Business Briefing: Should you outsource payroll?
Using a third-party payroll processor can be a sound business practice that saves time and money. Find out if it’s right for your business.
Have you ever considered hiring a payroll service provider (PSP)? Outsourcing payroll makes sense for a lot of businesses, but not all. Here’s what you need to know.
When to use a payroll service provider
When deciding to outsource payroll, consider these questions:
- How much time do you/your staff spend on processing payroll? Would it be more profitable to use this time for other business activities?
- How large is your staff and how much turnover do you have? A small company with a small, stable staff may be better off keeping payroll processing in-house.
- Do you/your payroll administrator have full knowledge of proper payroll procedures? Mistakes are costly and late tax payments can result in fines.
Pros of working with payroll service provider
There are several advantages to hiring a PSP. First, it might cost less than running payroll in-house. Since PSPs serve many companies, you’ll benefit from economies of scale.
Second, a PSP can help streamline business operations. In addition to processing payroll they can:
- Deliver checks or make direct deposits
- File federal, state, and local payroll taxes
- Provide reports
- Issue W-2 forms
A third benefit of working with a PSPs is that they can integrate their services with employee savings accounts for health (HSAs), flexible medical spending (FSAs) and retirement.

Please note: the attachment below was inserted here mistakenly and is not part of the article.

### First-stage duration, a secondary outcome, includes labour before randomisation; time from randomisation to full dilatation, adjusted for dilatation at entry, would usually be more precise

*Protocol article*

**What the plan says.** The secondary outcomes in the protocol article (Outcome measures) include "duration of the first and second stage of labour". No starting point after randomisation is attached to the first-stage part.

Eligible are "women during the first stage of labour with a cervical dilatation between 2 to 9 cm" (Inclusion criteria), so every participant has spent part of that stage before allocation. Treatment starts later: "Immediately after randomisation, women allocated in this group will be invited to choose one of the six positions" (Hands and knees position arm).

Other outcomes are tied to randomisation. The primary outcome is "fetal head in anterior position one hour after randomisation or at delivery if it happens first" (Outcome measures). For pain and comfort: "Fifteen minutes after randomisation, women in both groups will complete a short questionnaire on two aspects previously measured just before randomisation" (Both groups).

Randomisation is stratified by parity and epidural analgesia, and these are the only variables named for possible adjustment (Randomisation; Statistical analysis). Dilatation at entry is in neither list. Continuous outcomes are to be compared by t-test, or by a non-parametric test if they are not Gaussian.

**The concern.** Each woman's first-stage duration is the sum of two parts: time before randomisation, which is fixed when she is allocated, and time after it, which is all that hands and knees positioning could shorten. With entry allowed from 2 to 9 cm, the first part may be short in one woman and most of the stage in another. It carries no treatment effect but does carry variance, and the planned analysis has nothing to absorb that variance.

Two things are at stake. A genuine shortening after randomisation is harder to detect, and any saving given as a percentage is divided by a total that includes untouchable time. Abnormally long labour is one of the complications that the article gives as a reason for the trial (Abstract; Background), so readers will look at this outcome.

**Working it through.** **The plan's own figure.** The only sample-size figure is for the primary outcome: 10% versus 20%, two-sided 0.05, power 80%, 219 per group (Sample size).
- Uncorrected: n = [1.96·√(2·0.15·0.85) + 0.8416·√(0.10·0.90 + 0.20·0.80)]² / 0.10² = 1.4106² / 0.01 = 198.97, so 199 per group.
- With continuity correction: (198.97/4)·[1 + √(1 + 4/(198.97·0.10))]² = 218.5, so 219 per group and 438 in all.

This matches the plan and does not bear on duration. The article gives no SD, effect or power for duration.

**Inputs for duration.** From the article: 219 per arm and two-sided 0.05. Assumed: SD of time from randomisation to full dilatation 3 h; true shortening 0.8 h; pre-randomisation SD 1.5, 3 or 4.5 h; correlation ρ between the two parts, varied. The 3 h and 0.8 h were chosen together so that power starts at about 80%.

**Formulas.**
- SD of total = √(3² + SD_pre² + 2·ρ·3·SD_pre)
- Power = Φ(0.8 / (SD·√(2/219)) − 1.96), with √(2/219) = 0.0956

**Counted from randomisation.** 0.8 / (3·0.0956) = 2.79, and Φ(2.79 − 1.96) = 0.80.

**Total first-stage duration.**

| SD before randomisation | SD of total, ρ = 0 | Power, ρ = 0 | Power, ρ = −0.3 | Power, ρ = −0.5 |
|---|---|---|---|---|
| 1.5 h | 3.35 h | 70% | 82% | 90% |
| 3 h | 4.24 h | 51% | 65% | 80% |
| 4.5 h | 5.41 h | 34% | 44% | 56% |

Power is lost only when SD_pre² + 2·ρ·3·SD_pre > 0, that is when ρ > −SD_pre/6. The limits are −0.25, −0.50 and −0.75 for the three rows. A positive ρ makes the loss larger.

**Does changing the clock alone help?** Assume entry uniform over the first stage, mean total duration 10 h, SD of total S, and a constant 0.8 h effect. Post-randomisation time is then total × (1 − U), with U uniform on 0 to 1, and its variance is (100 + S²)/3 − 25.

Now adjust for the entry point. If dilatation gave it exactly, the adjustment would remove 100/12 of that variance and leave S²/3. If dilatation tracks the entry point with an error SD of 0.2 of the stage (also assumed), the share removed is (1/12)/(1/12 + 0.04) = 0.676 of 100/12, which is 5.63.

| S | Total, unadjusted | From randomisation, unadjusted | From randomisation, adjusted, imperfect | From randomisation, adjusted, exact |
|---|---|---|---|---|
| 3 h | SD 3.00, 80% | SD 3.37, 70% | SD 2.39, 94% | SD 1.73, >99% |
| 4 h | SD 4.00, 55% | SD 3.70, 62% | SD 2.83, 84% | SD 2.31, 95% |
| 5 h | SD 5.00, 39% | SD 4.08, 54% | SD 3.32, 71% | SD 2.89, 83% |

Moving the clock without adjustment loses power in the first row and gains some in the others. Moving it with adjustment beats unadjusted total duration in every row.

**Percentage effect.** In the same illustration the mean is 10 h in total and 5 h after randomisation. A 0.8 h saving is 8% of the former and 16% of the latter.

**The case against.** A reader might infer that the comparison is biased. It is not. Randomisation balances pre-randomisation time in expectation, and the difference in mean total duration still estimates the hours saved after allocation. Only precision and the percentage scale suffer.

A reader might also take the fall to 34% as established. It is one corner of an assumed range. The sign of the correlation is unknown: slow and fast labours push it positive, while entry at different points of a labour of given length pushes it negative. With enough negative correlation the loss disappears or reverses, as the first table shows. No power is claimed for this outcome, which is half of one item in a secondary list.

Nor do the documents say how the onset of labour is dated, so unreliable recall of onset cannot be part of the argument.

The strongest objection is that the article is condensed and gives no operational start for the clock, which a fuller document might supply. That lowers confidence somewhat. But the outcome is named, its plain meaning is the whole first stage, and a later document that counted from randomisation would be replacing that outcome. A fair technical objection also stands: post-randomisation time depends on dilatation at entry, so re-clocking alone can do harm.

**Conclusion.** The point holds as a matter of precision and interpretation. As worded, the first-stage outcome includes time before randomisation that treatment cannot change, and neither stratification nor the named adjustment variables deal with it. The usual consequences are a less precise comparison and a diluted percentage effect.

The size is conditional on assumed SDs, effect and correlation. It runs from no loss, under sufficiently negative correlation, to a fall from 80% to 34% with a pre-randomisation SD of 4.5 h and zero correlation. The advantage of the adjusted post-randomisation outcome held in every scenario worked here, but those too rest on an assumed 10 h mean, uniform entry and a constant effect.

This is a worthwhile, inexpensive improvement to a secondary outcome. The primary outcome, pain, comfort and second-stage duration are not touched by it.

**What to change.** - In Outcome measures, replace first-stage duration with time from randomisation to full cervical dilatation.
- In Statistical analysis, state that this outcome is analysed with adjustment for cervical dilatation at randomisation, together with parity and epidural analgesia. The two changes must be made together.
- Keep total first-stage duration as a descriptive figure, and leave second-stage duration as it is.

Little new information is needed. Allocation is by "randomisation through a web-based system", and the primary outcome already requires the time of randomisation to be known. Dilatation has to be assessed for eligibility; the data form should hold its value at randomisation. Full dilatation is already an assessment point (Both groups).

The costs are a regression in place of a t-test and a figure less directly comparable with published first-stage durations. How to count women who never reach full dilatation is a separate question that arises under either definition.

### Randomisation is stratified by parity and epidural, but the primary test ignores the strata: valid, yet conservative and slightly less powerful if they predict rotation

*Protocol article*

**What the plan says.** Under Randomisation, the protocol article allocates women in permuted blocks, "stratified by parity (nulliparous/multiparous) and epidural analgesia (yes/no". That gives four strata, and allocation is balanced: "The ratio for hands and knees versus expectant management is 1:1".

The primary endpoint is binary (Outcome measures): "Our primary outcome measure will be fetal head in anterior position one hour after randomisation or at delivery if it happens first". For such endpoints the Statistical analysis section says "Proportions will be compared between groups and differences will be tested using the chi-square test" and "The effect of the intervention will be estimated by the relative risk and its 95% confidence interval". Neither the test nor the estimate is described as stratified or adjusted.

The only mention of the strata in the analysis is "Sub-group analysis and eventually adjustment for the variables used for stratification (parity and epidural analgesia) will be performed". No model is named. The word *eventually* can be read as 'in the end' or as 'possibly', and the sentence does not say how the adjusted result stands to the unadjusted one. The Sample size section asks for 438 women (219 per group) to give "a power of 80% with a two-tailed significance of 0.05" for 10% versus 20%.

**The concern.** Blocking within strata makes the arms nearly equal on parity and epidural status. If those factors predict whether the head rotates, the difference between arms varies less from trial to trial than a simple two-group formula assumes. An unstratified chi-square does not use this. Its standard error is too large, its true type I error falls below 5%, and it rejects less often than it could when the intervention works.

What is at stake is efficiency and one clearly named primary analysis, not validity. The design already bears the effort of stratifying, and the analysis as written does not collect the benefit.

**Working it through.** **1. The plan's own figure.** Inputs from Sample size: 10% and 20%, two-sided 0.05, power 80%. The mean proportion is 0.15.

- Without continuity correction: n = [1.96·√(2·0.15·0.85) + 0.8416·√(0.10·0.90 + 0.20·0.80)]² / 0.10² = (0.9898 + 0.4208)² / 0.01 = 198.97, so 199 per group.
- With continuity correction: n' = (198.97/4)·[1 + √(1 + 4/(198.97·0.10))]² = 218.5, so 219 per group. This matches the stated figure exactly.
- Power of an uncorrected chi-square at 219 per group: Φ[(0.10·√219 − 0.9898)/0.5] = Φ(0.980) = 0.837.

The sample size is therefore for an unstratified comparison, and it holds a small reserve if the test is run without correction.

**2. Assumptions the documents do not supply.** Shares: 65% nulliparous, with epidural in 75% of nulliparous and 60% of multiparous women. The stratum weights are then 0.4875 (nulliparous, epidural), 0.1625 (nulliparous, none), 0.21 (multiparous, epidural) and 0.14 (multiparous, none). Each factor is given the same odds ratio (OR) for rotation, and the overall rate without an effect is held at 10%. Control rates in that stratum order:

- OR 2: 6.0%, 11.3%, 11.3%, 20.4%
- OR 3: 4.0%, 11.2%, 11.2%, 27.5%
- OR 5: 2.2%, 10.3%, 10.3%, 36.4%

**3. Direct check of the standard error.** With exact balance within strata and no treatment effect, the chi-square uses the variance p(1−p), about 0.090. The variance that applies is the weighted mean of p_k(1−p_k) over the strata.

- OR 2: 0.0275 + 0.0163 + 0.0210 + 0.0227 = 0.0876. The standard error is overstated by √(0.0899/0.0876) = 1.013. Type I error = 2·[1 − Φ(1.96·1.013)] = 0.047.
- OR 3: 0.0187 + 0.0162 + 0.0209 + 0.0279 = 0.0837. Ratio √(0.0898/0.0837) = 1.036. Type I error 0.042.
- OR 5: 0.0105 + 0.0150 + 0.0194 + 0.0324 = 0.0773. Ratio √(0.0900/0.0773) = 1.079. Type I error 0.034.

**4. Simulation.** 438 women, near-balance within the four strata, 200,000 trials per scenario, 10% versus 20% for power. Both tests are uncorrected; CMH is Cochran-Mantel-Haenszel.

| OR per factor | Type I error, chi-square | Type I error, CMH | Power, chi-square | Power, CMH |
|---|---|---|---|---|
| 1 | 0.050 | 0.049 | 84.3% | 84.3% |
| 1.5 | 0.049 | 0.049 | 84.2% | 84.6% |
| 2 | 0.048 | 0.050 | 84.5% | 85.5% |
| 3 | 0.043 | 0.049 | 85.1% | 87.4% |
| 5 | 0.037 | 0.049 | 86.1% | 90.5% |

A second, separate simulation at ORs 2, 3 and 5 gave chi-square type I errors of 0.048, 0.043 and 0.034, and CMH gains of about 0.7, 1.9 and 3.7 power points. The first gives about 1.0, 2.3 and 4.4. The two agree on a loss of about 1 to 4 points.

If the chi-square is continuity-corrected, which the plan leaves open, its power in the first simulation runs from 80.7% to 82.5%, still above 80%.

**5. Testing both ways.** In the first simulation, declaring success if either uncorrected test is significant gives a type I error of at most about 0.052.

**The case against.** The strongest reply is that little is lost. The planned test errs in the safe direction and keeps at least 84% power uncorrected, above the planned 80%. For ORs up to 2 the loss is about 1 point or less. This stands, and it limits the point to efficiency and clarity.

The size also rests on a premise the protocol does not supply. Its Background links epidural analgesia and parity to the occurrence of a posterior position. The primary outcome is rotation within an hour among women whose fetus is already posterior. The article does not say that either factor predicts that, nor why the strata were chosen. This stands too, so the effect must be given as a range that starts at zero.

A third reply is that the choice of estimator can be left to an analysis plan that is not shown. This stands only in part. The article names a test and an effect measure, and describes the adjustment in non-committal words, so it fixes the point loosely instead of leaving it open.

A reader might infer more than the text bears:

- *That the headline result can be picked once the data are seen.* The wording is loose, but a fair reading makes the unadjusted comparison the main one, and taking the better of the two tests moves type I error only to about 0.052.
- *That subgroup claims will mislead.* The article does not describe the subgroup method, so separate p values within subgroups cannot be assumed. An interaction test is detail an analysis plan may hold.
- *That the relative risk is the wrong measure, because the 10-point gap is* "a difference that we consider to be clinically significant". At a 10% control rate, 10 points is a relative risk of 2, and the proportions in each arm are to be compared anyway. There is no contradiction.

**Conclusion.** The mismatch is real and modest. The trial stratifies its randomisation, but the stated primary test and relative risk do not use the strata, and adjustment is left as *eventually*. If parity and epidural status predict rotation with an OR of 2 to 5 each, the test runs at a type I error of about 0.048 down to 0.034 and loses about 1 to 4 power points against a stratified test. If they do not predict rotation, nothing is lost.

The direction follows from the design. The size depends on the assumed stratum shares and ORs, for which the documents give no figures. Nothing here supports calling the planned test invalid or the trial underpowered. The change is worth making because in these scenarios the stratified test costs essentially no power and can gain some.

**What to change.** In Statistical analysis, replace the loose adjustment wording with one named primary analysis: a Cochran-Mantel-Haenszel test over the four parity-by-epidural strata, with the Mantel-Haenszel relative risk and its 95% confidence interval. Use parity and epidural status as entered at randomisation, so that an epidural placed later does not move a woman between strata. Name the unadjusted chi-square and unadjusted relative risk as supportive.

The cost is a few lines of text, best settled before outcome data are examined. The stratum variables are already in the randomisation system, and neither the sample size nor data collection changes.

And finally, many PSPs provide greater data security than many small businesses are capable of. A PSP with multiple servers, backups and continuously updated technology can provide a higher level of protection for employee data.
Cons of working with payroll service providers
Of course, there are some potential downsides to working with a PSP.
Outsourcing payroll means you must work within strict timing schedules. Your company is just one of many that a PSP serves. They must stick to their production schedule to make sure all of their clients’ payroll is done on time.
If there are mistakes, they can be time-consuming to clear up.
Even with security measures in place, sharing payroll information opens you up to security risks. A rogue employee could steal data. In some cases, the IRS reports that dishonest individuals and companies have been prosecuted for stealing funds intended for payment of payroll taxes. Of course, this risk is present in-house as well.
And remember, if you outsource, you are still legally responsible for any and all payroll taxes due. This includes federal income taxes as both the employer and employee’s share of Social Security and Medicare taxes.
How to evaluate a payroll service provider
Before outsourcing your payroll, interview several providers. Find out:
- How is their customer service?
- How and when is payroll data turned over?
- Have they handled factors unique to your type of business, such as union dues or tips?
- Can checks be picked up locally in case of an emergency?
- How is sensitive data and personal information kept secure?
- What online services are available for employees?
Get more advice on what to consider when outsourcing some or all payroll functions from this IRS guide.
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